He was inspired to make it by reading a magazine article about Christopher Emmanuel “Manny” Balestrero (Henry Fonda), a bass player at the posh Stork Club in New York City who’s married to Rose (Vera Miles) and has two sons, 8-year-old Bob (Kippy Campbell) and 5-year-old Gregory (Robert Essen), who in a rare moment of domestic not-quite-harmony he’s offering to teach music. When the movie open the Balestreros’ main problem is financial: they’re continually going into debt and then getting sucked back into it just when they think they’re ready to start pulling their finances together and getting ahead (sounds all too familiar!), and the latest crisis that threatens to plunge them back into penury is an unexpected $300 dentist’s fee for removing Rose’s impacted wisdom teeth. To raise the money, Manny takes her life-insurance policy to the company that issued it so he can find out if he can borrow enough on it to pay for Rose’s dental work. Only when he arrives the three women who staff the office start acting squirrelly and one of them ducks into the private office of the company’s boss — they suspect that Manny is the man who held them up twice in a five-month period the previous year — and Manny is ultimately picked up by the police and told to go into several stores that were similarly held up to see if the people working there can identify him as their robber. The police essentially try to browbeat him into a confession — this was before the U. S. Supreme Court mandated the Miranda warnings, so they not only don’t give him the warning that anything he might say can be used in evidence against him (though that was already the law in Hitchcock’s native Britain — in the Sherlock Holmes story “The Adventure of the Dancing Men” the American criminal who’s just been arrested for a murder he committed in the U. K. is given the warning with what Sir Arthur Conan Doyle calls “the magnificent fair play of the British criminal law”), they don’t offer him the chance to call an attorney, and — what’s most irritating to Manny — they don’t even give him the chance to call home and explain to his wife, his kids and his mom (Esther Minciotti) why he hasn’t come home at 5:30 p.m. as he had promised. (One odd aspect of the early part of the movie is it shows Manny playing at the Stork Club all night and then running errands all day. When does he sleep? And when did he and Rose find the time to have sex and produce the kids?)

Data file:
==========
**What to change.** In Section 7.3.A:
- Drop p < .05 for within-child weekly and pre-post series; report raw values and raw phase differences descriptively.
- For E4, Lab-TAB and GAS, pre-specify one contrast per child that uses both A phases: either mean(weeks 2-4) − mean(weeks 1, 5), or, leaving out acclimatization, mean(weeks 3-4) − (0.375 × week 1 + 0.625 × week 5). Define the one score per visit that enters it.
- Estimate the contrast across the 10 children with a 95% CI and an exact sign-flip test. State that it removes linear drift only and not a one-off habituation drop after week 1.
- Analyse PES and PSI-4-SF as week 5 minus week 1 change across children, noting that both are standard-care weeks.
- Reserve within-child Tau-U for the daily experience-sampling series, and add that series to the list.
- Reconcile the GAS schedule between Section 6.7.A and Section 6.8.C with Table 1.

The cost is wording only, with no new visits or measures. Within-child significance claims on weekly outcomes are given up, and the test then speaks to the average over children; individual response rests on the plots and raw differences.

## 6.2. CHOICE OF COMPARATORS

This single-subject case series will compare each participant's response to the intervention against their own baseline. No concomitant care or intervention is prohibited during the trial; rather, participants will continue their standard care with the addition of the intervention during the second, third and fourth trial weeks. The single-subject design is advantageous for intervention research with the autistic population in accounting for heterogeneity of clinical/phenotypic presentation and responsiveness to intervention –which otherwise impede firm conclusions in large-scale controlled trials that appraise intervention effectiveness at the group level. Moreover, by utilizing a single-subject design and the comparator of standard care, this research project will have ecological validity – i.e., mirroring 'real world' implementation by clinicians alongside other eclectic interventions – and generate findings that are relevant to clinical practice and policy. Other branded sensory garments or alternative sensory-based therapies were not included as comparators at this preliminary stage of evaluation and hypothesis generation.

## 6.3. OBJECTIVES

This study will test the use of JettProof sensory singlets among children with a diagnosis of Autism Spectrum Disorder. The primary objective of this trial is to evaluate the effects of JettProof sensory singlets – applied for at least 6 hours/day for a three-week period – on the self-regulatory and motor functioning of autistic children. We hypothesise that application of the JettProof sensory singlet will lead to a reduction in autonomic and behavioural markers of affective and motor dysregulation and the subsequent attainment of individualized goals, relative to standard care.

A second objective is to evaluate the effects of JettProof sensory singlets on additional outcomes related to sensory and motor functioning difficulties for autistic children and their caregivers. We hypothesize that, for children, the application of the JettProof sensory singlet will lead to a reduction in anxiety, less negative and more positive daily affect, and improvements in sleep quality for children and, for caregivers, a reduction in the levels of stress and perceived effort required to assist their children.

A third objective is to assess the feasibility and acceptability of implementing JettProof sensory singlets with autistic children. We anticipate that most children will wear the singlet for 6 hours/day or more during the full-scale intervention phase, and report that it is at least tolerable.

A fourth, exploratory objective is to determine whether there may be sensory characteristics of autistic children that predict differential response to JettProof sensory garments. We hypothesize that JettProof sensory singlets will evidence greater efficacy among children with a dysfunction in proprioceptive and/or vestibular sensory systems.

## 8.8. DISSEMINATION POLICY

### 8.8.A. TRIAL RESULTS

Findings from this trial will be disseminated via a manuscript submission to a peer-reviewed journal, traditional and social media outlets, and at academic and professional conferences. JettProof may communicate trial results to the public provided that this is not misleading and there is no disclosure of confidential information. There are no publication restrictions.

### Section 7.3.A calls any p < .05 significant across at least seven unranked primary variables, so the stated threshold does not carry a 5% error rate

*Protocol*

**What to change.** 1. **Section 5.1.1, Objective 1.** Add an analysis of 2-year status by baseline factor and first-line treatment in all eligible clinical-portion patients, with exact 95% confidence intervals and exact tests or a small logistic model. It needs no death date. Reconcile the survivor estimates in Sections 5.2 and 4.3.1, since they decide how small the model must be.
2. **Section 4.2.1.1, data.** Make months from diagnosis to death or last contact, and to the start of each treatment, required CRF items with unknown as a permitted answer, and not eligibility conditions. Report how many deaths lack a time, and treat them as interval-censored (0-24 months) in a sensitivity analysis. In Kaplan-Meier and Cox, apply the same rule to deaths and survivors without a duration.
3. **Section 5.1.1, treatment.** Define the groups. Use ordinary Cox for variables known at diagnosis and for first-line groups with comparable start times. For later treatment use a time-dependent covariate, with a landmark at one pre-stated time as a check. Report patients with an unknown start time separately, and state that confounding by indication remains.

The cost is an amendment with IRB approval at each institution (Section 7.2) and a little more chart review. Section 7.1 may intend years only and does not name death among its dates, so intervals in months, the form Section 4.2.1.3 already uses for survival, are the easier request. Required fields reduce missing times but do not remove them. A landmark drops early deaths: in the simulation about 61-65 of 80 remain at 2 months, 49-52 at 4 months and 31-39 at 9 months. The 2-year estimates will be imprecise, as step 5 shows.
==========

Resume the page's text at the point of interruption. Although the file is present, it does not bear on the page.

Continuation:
What makes The Wrong Man such an unusual movie in the Hitchcock canon is that, because it was based on a true story, he decided to shoot it in a semi-documentary manner, shooting as much as possible on the real locations — the actual office building where the holdups took place and the actual police station where Manny was held and the courtroom where he was tried — though apparently, according to an “Trivia” poster, he drew the line at shooting in the freezing cold at the resort in Cornwall in upstate New York where Manny and Rose, at the insistence of his attorney (when he finally gets one!) Frank O’Connor (a former prosecutor turned defense lawyer whom Hitchcock hired as one of his technical advisors), have gone because they were staying there when one of the robberies occurred and they’re hoping to find some of the other guests there at the same time so they can serve as alibi witnesses. According to the post, Hitchcock refused to go into the cold weather of a New York winter; he sat in the car while the scene was shot and moved the rest of the production to the familiar environs of Hollywood. Nonetheless, The Wrong Man gains greatly from its documentary aspects — even though someone actually incarcerated in the New York City jail when the film was shot apparently recognized Fonda, thought he’d really been arrested and asked, “What are you in for, Henry?” — and from Hitchcock’s utter refusal to romanticize the story or go for his usual high-tension suspense editing.